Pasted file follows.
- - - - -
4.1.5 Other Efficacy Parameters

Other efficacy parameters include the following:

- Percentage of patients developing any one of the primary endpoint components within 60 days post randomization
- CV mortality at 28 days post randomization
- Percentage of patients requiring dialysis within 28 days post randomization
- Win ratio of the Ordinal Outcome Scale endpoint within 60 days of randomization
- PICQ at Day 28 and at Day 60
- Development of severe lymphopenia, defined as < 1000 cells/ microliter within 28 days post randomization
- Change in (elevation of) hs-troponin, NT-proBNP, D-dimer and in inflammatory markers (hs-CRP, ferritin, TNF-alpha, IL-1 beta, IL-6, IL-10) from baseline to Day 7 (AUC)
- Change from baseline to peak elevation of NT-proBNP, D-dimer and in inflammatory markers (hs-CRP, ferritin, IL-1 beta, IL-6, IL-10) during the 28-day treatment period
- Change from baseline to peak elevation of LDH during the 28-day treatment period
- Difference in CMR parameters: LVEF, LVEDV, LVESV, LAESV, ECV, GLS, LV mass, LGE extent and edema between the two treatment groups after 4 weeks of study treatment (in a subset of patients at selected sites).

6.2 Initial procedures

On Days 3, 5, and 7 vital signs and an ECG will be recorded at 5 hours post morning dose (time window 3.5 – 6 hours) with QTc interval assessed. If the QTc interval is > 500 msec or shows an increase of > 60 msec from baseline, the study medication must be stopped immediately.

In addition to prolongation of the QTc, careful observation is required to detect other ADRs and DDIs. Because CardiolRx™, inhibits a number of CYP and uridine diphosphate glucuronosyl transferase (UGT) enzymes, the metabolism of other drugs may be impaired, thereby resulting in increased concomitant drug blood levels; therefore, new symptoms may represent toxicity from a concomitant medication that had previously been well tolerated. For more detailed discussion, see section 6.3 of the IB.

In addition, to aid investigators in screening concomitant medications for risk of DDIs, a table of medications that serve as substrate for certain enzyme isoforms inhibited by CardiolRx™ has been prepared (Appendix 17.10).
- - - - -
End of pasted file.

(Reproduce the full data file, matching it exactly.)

4.1.5 Other Efficacy Parameters

Other efficacy parameters include the following:

- Percentage of patients developing any one of the primary endpoint components within 60 days post randomization
- CV mortality at 28 days post randomization
- Percentage of patients requiring dialysis within 28 days post randomization
- Win ratio of the Ordinal Outcome Scale endpoint within 60 days of randomization
- PICQ at Day 28 and at Day 60
- Development of severe lymphopenia, defined as < 1000 cells/ microliter within 28 days post randomization
- Change in (elevation of) hs-troponin, NT-proBNP, D-dimer and in inflammatory markers (hs-CRP, ferritin, TNF-alpha, IL-1 beta, IL-6, IL-10) from baseline to Day 7 (AUC)
- Change from baseline to peak elevation of NT-proBNP, D-dimer and in inflammatory markers (hs-CRP, ferritin, IL-1 beta, IL-6, IL-10) during the 28-day treatment period
- Change from baseline to peak elevation of LDH during the 28-day treatment period
- Difference in CMR parameters: LVEF, LVEDV, LVESV, LAESV, ECV, GLS, LV mass, LGE extent and edema between the two treatment groups after 4 weeks of study treatment (in a subset of patients at selected sites).

6.2 Initial procedures

On Days 3, 5, and 7 vital signs and an ECG will be recorded at 5 hours post morning dose (time window 3.5 – 6 hours) with QTc interval assessed. If the QTc interval is > 500 msec or shows an increase of > 60 msec from baseline, the study medication must be stopped immediately.

In addition to prolongation of the QTc, careful observation is required to detect other ADRs and DDIs. Because CardiolRx™, inhibits a number of CYP and uridine diphosphate glucuronosyl transferase (UGT) enzymes, the metabolism of other drugs may be impaired, thereby resulting in increased concomitant drug blood levels; therefore, new symptoms may represent toxicity from a concomitant medication that had previously been well tolerated. For more detailed discussion, see section 6.3 of the IB.

In addition, to aid investigators in screening concomitant medications for risk of DDIs, a table of medications that serve as substrate for certain enzyme isoforms inhibited by CardiolRx™ has been prepared (Appendix 17.10).